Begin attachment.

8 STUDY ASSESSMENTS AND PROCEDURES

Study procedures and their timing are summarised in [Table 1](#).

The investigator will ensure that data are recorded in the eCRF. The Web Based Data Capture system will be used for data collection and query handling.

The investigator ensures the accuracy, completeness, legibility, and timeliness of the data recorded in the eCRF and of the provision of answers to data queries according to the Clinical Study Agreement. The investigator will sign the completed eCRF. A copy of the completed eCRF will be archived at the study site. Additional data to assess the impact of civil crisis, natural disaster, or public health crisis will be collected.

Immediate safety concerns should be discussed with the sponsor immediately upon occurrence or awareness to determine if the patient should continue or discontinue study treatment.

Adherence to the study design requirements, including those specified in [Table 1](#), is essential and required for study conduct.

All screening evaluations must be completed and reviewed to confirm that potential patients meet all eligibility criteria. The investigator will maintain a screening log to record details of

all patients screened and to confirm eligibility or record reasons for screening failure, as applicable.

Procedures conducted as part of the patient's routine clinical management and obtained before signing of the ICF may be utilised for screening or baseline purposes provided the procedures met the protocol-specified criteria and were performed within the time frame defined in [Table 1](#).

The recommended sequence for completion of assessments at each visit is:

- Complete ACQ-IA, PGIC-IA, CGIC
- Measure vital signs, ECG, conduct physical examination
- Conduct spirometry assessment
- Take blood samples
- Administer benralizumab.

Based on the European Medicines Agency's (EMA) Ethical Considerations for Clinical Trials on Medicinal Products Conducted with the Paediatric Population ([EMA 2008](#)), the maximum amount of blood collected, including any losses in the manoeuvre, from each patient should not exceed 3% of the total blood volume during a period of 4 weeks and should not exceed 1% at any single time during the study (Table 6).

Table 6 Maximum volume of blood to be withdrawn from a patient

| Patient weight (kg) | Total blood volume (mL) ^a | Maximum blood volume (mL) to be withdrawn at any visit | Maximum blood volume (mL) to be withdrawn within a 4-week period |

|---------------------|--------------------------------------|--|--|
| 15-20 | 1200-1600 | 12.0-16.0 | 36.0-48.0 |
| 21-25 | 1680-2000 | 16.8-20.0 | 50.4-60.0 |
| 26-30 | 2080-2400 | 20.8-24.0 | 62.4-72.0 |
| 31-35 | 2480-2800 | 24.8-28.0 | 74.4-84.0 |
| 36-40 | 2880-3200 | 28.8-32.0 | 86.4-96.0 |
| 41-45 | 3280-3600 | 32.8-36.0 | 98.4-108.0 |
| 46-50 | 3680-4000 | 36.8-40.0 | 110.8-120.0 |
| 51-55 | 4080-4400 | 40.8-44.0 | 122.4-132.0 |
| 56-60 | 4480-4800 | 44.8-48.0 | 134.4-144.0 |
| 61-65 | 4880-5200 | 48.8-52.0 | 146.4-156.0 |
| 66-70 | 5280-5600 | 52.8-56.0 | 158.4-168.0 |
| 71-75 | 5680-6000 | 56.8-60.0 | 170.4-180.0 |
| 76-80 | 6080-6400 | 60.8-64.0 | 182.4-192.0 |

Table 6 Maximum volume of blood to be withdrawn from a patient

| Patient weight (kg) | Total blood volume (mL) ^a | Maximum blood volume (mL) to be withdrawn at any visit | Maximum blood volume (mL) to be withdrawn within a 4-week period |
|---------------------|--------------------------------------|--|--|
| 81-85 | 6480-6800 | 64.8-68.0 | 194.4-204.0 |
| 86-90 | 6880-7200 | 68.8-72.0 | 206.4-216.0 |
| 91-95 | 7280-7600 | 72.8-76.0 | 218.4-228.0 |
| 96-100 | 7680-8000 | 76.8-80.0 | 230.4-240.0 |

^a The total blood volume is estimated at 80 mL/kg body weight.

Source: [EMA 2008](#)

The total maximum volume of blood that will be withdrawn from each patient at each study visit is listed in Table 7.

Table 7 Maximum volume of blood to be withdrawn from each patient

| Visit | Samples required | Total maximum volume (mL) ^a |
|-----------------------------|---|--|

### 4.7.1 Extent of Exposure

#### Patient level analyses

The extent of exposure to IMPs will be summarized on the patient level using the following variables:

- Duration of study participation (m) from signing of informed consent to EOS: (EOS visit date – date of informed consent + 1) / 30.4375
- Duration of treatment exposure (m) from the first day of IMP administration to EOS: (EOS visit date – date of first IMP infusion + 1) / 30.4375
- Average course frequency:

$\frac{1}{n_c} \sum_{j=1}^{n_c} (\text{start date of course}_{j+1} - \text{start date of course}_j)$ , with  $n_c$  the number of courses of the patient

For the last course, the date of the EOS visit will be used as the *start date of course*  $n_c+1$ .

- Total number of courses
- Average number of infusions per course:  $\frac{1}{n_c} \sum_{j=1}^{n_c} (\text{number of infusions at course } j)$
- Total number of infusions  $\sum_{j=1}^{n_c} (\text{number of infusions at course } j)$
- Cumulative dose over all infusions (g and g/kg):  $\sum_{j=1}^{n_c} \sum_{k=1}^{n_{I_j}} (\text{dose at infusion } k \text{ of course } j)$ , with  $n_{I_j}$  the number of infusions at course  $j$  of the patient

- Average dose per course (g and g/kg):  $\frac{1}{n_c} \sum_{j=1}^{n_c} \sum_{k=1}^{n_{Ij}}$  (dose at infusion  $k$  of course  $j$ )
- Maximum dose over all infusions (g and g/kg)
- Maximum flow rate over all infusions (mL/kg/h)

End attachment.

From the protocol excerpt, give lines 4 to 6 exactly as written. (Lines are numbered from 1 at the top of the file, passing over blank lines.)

The investigator ensures the accuracy, completeness, legibility, and timeliness of the data recorded in the eCRF and of the provision of answers to data queries according to the Clinical Study Agreement. The investigator will sign the completed eCRF. A copy of the completed eCRF will be archived at the study site. Additional data to assess the impact of civil crisis, natural disaster, or public health crisis will be collected.

Immediate safety concerns should be discussed with the sponsor immediately upon occurrence or awareness to determine if the patient should continue or discontinue study treatment.

Adherence to the study design requirements, including those specified in [Table 1](#), is essential and required for study conduct.